OpenScore: Open-sourcing sheet music

by Philip Rothman on February 10, 2017 · 3 comments

in News

Editor’s note: This post is written by Peter Jonas, software developer and OpenScore project manager for MuseScore, the free music composition and notation software. In this guest post, Peter describes the OpenScore project, which he recently announced and presented at FOSDEM 2017, a gathering for developers of free and open source software.

It is my great pleasure to introduce OpenScore, a collaborative sheet music digitization project by MuseScore and IMSLP. Readers of this blog will be familiar with the many advantages digital sheet music has over its paper counterpart, yet PDF remains the most common format for sheet music distribution. This is something that OpenScore means to address.

OpenScore was announced last weekend at FOSDEM, Europe’s largest open source conference, which takes place every year in Brussels, Belgium. By transcribing the whole of the IMSLP archive into MusicXML format, OpenScore will unlock the great classical works by the likes of Mozart, Beethoven and Bach to be enjoyed by music lovers everywhere, whether they happen to use MuseScore, Finale, Sibelius, or any other notation program which supports MusicXML import.

In addition to MusicXML, the scores will also be available in a range of other formats, including PDF, MIDI, and MuseScore’s native MSCZ format. This enables convenient sharing, editing and playback across a range of devices, including computers, phones and tablets.  Finally, OpenScore is partnering with Music21, an open source music parser, and RNIB, the UK’s leading charity for people who are blind or visually impaired, to make the scores available in accessible formats like Braille and Modified Stave Notation.

Best of all, the scores will be released under a Creative Commons Attribution license (CC-BY), meaning there are no copyright restrictions, so everyone will be free to use them for any purpose. This will be of huge benefit to orchestras, choirs and individuals looking for materials from which to practice music. It will also facilitate a number of uses in research, academia, and education, and help to inspire composers and arrangers in producing new content.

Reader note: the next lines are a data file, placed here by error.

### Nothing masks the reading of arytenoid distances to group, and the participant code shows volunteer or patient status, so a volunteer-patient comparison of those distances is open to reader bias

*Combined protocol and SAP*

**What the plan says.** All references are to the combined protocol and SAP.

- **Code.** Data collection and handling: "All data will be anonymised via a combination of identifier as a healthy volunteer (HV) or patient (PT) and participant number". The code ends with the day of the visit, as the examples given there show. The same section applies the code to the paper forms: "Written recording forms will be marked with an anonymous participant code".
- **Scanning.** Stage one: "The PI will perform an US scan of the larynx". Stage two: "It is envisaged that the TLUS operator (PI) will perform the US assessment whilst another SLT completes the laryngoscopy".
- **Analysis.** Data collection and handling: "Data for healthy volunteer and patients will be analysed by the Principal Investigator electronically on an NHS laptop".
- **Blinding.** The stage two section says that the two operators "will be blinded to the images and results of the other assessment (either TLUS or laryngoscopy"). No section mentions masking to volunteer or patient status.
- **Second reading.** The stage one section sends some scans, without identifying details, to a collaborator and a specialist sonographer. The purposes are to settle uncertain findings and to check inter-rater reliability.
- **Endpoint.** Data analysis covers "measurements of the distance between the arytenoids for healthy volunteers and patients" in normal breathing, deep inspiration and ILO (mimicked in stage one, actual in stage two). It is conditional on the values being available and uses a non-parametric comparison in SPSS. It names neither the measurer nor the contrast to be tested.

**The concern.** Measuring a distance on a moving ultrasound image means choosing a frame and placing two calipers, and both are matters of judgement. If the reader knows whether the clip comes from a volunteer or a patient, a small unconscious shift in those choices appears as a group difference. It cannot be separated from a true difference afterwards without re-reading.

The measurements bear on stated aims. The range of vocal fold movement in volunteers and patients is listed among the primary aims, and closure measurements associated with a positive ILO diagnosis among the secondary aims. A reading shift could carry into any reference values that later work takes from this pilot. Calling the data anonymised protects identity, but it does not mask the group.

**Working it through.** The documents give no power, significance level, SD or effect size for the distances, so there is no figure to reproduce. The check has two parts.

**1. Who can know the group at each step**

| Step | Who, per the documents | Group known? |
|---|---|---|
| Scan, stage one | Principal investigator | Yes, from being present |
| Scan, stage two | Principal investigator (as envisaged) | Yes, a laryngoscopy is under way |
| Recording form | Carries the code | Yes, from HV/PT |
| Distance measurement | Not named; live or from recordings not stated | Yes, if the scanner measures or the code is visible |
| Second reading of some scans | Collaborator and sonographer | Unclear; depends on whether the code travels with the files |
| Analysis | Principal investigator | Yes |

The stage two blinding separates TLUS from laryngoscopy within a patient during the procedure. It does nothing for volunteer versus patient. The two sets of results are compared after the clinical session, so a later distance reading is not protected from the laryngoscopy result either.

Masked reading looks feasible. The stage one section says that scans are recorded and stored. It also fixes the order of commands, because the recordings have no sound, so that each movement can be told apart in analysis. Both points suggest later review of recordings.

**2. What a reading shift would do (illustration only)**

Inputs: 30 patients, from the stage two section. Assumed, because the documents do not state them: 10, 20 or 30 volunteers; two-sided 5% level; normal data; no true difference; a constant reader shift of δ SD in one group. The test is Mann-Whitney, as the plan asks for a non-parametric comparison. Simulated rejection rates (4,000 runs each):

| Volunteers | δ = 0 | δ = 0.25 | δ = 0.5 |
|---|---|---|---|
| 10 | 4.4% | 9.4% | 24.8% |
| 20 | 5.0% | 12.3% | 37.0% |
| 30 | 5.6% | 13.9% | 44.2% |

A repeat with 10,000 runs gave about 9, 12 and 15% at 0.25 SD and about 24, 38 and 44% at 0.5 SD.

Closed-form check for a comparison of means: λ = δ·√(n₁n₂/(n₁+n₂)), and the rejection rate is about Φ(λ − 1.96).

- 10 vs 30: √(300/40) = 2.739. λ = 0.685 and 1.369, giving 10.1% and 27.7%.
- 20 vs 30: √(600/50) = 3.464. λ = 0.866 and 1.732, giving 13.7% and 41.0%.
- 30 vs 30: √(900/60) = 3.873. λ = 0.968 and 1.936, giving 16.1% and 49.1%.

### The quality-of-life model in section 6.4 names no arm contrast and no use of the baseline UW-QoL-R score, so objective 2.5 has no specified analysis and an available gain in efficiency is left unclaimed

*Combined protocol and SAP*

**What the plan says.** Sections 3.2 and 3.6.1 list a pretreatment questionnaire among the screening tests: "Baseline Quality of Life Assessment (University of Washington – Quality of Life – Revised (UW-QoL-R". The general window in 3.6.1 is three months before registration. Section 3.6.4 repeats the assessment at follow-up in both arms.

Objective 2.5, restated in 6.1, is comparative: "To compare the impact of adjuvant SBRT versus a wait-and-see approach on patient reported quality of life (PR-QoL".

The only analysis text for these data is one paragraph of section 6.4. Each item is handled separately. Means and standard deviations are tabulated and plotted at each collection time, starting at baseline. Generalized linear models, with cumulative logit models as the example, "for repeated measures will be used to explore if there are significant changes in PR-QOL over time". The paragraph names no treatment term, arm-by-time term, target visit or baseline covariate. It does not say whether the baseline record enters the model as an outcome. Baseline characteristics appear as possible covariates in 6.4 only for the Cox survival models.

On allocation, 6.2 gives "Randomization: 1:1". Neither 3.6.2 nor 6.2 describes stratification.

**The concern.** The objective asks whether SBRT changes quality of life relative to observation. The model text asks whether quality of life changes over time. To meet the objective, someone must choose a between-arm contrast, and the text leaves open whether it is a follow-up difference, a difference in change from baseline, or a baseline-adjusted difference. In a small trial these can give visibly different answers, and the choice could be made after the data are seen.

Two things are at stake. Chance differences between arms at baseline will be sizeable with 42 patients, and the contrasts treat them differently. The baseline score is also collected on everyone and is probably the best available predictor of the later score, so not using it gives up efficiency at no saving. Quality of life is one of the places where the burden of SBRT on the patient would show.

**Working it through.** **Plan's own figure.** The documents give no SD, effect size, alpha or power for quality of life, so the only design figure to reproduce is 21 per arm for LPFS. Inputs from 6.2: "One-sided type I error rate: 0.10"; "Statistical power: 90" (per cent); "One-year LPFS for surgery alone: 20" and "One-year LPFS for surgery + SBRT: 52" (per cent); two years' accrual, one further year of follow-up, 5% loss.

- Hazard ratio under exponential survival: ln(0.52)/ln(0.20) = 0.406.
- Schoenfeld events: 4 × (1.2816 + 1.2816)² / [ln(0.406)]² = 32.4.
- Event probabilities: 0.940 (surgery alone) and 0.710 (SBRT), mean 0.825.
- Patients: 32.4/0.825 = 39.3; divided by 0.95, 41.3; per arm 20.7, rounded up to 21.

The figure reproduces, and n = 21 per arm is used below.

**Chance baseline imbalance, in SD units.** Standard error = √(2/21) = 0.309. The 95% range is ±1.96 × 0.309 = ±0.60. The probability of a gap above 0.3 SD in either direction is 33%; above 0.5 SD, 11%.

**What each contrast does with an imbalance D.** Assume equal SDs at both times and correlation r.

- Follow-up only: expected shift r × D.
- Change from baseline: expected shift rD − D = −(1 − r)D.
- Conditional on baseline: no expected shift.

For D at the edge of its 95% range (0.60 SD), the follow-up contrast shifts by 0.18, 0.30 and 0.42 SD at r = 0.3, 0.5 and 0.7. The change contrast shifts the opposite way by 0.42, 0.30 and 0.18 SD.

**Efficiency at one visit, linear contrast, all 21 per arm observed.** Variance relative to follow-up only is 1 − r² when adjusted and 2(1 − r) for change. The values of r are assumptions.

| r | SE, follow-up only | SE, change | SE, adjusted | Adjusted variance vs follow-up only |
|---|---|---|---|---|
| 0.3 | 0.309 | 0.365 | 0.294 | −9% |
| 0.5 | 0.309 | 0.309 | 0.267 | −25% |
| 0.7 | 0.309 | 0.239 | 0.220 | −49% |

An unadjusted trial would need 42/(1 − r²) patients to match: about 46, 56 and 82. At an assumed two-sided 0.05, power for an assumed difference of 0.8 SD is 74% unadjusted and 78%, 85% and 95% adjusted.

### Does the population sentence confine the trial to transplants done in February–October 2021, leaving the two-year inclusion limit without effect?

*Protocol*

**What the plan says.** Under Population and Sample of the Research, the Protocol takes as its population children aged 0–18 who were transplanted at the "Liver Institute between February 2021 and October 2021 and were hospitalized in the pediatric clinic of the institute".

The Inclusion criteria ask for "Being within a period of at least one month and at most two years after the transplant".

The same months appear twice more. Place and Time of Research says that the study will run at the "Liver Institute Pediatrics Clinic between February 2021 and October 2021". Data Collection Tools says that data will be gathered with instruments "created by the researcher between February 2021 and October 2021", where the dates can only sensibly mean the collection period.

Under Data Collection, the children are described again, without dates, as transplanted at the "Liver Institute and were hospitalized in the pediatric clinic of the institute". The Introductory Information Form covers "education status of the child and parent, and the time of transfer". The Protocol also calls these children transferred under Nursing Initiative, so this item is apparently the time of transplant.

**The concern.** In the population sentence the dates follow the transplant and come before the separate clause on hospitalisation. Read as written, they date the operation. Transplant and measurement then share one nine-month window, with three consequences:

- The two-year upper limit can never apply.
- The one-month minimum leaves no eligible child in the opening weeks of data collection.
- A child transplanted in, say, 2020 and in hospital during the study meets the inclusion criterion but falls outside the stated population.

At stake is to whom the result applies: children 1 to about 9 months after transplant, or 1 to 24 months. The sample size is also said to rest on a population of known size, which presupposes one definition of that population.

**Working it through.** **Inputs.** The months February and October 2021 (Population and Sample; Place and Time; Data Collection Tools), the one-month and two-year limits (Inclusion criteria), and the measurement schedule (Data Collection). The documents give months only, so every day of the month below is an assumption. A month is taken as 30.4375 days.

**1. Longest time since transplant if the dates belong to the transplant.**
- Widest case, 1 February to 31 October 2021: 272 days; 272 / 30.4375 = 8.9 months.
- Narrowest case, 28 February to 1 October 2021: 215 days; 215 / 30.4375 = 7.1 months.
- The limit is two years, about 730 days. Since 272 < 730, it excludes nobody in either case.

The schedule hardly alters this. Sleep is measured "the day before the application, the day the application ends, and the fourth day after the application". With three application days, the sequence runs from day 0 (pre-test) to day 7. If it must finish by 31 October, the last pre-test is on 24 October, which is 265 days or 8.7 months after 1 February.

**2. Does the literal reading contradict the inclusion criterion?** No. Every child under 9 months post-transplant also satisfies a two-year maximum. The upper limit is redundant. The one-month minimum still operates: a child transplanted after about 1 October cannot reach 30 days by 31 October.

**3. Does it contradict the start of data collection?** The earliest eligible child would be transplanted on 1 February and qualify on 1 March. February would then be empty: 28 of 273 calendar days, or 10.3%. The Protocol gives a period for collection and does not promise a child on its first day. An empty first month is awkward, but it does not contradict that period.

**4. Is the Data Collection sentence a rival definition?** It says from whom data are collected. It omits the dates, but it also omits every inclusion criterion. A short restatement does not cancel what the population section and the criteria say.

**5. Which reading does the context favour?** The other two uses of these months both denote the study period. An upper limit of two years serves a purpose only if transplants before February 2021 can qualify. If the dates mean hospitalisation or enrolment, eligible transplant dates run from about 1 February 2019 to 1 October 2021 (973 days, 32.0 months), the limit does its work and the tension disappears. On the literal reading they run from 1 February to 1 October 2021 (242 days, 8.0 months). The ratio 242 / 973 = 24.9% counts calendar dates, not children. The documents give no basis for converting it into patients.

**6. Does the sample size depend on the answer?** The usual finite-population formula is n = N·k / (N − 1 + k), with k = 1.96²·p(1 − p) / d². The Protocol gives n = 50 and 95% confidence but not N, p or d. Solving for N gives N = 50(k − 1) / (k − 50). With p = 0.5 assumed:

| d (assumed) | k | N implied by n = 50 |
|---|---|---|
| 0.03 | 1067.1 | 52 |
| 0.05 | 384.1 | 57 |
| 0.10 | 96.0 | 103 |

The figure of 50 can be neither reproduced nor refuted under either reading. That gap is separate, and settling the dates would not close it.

To make it happen, MuseScore is joining forces with IMSLP and a number of partners across the music and tech industries. MuseScore and IMSLP represent the two largest online communities actively creating and sharing sheet music. We want to harness this potential to create the largest, and most accurate, digital collection of public domain scores available anywhere. However, for OpenScore to be a success we will need the help of the entire digital music community.

In the coming months we will launch a Kickstarter campaign to raise money to fund the liberation effort. You can get sign-up notified about the launch via https://musescore.org/openscore. There are other ways to get involved too. If you would like to help with the transcription effort then look out for more information appearing on the MuseScore website soon!

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{ 3 comments… read them below or add one }

Luis February 10, 2017 at 3:02 PM

I’d be interested in knowing whether any use of creative commons music includes using the freely obtained music to make money off of it? Is commercialization a restriction?

Reply

Peter Jonas February 10, 2017 at 6:07 PM

Hi Luis,
There are multiple Creative Commons licenses, some of which allow commercial use and some of which do not. The one we are using (CC-BY) *does* allow commercial use, so you can copy, edit, share and even sell the scores without needing to ask permission. The only condition is that you credit OpenScore as where you got the score from.
Hope that helps!

Reply

Ron Manning February 20, 2017 at 11:07 PM

Very interesting and exciting to think of expanding access to wonderful scores to so many people for so many reasons. Thanks. RMM

Reply

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